How does all this affect higher education? Simply in the sense that instead of engaging in reflection, we think about the organisation of thought. We are so busy painting the Thinking Room, assembling committees to decide on the piped music and working out the cost of heating the place that we have failed to notice that there is nobody in there. The Thinking Room is not only the alien's fantasy, it is ours too. In this way, we ape late capitalist culture in general, which invests so much energy in constructing the means of life that it forgets how to live. It is a sobering thought that in a world of mind-bending material abundance, we are still as preoccupied with the sheer practical infrastructure of life as our Stone Age ancestors. If there was a time when we dreamt that there was something called thought, which transcended the ignoble but essential business of survival, that epoch is rapidly running out.
Ruining reflection with an excess of information has, to be sure, its political benefits. It means that universities can no longer be centres of critical reflection - not so much because their occupants have ceased to be critical, but because they have ceased by and large to reflect. We are being robbed of the most precious medium of reflection, which is time.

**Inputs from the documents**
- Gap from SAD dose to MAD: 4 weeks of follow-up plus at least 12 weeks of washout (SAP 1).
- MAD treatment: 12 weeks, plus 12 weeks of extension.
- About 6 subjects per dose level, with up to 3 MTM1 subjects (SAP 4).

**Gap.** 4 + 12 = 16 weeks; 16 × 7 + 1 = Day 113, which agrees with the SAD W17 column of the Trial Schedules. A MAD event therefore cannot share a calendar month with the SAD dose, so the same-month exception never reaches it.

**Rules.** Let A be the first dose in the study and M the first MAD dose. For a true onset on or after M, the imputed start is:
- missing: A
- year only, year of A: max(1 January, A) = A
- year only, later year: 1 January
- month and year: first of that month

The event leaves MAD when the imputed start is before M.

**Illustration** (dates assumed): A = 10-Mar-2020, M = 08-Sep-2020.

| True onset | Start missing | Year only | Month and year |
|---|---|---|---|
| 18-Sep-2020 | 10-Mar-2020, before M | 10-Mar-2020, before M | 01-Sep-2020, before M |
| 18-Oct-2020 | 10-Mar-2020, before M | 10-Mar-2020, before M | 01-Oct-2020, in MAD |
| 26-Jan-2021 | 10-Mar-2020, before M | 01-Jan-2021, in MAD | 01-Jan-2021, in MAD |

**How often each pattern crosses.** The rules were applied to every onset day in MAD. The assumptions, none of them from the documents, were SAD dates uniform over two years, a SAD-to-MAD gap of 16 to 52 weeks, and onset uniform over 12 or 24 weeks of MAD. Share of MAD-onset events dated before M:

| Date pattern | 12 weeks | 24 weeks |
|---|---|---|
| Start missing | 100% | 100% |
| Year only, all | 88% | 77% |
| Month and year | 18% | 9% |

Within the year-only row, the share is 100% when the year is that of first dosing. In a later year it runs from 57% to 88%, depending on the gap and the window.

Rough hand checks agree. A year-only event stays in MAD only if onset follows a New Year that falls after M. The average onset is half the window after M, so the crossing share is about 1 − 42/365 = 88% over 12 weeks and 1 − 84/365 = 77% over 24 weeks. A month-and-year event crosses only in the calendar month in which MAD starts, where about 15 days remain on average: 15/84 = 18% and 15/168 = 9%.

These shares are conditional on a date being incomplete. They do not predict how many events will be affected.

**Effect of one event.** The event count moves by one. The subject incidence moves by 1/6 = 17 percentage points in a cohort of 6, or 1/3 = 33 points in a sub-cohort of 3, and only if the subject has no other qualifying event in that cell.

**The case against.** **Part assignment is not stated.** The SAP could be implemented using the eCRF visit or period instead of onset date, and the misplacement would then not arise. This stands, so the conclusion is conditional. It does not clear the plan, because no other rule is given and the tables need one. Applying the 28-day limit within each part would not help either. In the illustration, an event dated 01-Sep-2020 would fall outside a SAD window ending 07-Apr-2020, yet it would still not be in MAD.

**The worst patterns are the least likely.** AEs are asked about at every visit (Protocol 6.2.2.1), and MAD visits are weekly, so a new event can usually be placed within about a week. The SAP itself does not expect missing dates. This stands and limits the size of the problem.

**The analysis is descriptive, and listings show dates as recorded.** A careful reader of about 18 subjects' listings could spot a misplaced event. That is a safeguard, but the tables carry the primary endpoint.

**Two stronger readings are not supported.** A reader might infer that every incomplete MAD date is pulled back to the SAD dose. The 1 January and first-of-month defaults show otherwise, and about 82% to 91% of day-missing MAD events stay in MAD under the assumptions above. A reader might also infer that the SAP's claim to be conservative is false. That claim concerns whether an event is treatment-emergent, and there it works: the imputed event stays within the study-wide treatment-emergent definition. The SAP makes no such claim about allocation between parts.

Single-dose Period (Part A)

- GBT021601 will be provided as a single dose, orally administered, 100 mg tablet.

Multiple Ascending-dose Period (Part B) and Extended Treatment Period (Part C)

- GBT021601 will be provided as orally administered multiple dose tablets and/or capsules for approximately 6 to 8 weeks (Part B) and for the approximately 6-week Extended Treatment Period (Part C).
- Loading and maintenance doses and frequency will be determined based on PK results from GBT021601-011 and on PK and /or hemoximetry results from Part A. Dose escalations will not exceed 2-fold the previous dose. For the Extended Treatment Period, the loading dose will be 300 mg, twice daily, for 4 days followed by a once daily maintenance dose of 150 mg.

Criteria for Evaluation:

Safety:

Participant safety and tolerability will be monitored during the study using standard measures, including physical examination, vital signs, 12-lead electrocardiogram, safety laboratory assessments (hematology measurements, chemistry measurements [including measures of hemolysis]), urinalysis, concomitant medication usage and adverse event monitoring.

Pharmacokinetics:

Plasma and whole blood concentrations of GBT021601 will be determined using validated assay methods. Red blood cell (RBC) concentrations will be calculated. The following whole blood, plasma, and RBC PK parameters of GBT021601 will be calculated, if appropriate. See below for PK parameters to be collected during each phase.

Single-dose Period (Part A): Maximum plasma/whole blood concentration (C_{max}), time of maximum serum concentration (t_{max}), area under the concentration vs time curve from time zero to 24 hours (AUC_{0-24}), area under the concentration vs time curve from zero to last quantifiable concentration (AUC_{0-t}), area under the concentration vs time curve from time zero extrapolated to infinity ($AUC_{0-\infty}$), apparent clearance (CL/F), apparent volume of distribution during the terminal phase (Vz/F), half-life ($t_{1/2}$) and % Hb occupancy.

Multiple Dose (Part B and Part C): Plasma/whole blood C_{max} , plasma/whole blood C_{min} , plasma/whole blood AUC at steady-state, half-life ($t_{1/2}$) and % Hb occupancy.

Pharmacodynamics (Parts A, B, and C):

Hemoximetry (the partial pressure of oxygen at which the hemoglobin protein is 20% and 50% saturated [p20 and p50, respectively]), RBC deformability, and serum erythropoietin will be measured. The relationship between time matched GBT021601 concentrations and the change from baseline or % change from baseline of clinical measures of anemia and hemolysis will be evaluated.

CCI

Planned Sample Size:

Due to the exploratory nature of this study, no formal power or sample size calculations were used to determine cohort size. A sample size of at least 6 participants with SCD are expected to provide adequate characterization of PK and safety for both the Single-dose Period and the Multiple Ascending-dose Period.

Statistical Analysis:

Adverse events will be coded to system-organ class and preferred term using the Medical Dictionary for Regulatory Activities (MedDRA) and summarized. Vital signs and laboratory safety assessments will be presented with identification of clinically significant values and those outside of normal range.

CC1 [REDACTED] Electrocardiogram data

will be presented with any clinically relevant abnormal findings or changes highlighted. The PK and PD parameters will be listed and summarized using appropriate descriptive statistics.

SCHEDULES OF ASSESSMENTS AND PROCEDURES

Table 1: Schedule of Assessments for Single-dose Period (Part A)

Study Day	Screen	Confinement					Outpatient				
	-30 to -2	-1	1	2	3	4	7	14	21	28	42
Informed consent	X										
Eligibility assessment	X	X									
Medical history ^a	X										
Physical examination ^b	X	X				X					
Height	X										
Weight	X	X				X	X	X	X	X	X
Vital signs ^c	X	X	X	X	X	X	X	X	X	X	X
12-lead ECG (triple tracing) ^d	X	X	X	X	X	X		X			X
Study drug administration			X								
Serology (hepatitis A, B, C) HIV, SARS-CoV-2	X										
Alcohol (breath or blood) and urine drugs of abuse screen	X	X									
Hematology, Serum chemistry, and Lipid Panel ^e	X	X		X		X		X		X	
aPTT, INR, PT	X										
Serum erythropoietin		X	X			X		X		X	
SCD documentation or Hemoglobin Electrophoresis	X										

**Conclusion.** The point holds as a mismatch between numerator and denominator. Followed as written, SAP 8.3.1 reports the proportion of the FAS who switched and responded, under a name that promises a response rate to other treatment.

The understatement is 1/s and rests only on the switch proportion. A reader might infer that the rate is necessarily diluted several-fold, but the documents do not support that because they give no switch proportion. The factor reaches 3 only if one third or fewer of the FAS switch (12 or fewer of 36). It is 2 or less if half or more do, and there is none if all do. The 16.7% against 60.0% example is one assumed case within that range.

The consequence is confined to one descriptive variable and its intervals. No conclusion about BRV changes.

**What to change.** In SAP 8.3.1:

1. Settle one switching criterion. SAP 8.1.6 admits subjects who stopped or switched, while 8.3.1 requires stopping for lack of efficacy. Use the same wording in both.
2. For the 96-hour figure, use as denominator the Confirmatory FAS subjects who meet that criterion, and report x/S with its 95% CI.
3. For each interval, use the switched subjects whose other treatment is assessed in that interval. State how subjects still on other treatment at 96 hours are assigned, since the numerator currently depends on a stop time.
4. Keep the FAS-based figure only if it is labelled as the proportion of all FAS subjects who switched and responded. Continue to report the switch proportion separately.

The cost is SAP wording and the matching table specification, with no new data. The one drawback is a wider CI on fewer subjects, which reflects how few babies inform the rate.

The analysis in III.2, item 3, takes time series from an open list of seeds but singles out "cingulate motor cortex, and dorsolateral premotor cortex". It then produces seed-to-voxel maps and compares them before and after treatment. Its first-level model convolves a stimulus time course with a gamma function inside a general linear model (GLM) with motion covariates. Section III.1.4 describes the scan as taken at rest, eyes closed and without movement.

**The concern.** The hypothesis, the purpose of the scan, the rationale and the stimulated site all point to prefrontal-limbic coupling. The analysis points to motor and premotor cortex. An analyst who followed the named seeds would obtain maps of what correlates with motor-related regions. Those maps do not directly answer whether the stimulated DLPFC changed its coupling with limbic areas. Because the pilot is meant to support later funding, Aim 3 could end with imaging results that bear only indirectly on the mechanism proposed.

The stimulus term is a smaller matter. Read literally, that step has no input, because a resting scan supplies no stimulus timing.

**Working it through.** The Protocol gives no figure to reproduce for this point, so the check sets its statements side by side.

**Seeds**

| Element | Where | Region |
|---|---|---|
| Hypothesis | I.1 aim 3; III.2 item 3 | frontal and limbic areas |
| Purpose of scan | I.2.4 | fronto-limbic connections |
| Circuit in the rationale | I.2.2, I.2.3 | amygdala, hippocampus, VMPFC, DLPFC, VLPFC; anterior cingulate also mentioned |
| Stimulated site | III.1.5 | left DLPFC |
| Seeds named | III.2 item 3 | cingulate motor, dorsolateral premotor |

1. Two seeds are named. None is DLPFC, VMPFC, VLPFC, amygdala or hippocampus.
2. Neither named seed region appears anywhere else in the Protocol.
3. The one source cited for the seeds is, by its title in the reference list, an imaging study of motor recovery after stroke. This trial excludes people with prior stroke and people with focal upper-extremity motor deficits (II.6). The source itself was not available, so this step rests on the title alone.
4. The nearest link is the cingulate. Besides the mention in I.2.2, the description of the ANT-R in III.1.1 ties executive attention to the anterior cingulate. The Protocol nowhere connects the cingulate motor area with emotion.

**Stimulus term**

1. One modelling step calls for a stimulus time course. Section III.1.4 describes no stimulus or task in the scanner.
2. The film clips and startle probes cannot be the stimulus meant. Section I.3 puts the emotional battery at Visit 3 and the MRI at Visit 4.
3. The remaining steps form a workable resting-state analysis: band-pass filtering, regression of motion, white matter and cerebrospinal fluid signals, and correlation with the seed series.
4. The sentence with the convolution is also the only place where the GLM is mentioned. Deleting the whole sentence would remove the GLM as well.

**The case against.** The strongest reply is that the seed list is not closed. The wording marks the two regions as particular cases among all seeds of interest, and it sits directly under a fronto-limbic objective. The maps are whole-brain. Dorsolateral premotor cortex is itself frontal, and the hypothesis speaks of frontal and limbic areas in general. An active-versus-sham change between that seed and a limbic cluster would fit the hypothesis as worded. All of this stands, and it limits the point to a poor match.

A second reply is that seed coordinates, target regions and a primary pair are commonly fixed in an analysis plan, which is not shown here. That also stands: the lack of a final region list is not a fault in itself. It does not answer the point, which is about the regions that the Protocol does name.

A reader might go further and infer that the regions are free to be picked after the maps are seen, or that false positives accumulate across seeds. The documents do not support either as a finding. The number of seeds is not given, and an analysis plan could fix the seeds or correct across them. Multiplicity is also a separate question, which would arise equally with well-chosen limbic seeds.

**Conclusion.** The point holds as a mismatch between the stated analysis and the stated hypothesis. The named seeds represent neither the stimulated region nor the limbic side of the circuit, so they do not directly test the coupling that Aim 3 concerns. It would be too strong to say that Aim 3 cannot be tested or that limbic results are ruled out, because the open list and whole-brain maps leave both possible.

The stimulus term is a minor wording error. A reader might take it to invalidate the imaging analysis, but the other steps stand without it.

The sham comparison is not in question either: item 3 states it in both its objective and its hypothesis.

Instead, the state keeps us harmlessly occupied in form-filling while it steps up surveillance and imprisons without trial. Even so, just as you can stop eating Israeli oranges by way of personal protest, so you can make your own Lilliputian stand against the information fetishists. Personally speaking, I have never used e-mail or the internet, and don't possess a mobile phone. Even quill pens, which had only just gone out of fashion when I started my Oxbridge career, strike me as technologically sinister. Those who wish to join me in my Luddite resistance to power (no phone calls, please) can be assured that like the toddler weaned from her comforter or the addict from his cocaine, the most surprising discovery of all will be the recognition that they never needed all this pointless stuff in the first place.
Terry Eagleton is professor of cultural theory and John Rylands fellow at Manchester University.